According to the CISG, a proposal which indicates the goods and expressly or implicitly fixes or makes provision for determining the quantity and the price is sufficiently definite. Yet, it is debated that, in practice, a proposal which only comprises of these terms is often incapable of giving rise to a valid offer where the time or place of delivery or even the type of packaging may be of significance for the subject matter agreement.
Definition of “Sufficient Definiteness”
Comprising a “sufficient definiteness” is a condition that a proposal is to meet in order to constitute a binding offer under the United Nations Convention on Contracts for the International Sale of Goods (the “CISG” or the “Convention”) as stipulated under Article 14(1). Meaning, the essential terms of the future agreement, essentialia negotii, must have been introduced in the offeror’s proposal; such that, when that respective proposal is accepted, as it is, by the offeree; it must be capable of leading to conclusion of a valid and binding agreement.
Second sentence of the aforementioned article provides a presumption on the sufficient definiteness of a proposal. Accordingly, a proposal which indicates the goods and expressly or implicitly fixes or makes provision for determining the quantity and the price is sufficiently definite. It is accepted that the description of the goods does not have to entail a great detail. Such that, a simple indication of the goods and their amounts suffice provided that such indication is at least interpretable. Yet, it is debated that, in practice, a proposal which only comprises of these terms is often incapable of giving rise to a valid offer where the time or place of delivery or even the type of packaging may be of significance for the subject matter agreement. That said, one shall assume that, typically, an offeror would refrain from demonstrating an intention to be bound by its proposal where there are certain other essentialia negotii which are yet unspoken and, in converse, if the addressed offeree considers that certain essential points are missing in a given proposal, it shall bring them up within the meaning of Article 19 of the Convention. However, in practice, the situation may not be as clear cut as assumed herein. In this respect, due consideration shall be given to, if any, express agreements between the parties, such as a framework agreement, trade usages or previous course of dealings between the parties when assessing whether a proposal lacks sufficient definiteness due to its failure to make reference to certain additional points which are yet to be agreed upon between the parties; such as place of delivery. In this respect, Articles 8 and 9 shall play a significant role in assessing whether parties have agreed on the essential terms of the contract.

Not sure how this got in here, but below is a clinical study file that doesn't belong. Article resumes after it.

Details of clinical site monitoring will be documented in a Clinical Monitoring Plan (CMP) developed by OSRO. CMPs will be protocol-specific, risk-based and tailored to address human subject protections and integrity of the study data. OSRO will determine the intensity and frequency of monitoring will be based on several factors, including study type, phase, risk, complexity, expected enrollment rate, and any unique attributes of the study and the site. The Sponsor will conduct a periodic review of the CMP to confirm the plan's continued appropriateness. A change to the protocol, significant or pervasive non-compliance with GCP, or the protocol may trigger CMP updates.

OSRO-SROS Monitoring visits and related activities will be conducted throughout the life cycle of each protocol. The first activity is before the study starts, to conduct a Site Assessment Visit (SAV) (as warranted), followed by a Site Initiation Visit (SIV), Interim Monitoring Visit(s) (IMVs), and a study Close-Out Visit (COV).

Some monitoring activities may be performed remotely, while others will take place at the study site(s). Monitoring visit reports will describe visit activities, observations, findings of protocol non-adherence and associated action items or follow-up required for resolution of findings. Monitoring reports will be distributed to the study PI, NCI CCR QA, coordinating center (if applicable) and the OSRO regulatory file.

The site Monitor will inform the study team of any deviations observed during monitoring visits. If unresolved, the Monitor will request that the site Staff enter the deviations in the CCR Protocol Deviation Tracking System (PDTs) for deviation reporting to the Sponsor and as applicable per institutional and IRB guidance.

Interaction between Article 14 and 55 of the CISG
On the other hand, Article 14 raised quite an academic debate in relation to its interaction with Article 55 of the Convention. The reason being, the Article 14 stipulates that only sufficiently definite proposals qualify to become an offer and in order to achieve that level of sufficiency the price and quantity of the specified goods should be determined or determinable in the proposal. Article 55, on the other hand, provides that where a contract has been validly concluded but does not expressly or implicitly fix or make provision for determining the price, the parties are considered to have impliedly made reference to the price generally charged at the time of the conclusion of the contract for such goods sold under comparable circumstances in the trade concerned, unless the contrary is indicated.
The question is “Under what circumstances could the Article 55 possibly be invoked since the CISG appears to exclude the possibility of an offer which does not, at least implicitly, make provision for determining the price in the first place?” This is also referred to as a “price paradox” within the Convention. The reason underlying this conflict can be traced back to the drafting history where two positions were disputed between the states which approached the “open-price term” contracts with hostility in view that it puts the weaker party in disadvantage and those favored its adaptation. In the end, the reconciliation was achieved by introducing two different rules under two different Parts of the CISG instead of amending the wording of the Article 14 because it was assumed that the jurisdictions in favor of open-price contracts could invoke Article 92(1) of the CISG in order to opt-out from the Part II of the Convention. However, in consideration of the fact that none of the Contracting States currently have such a reservation under the Article 92 of the Convention, there remains the question of how to handle this discrepancy.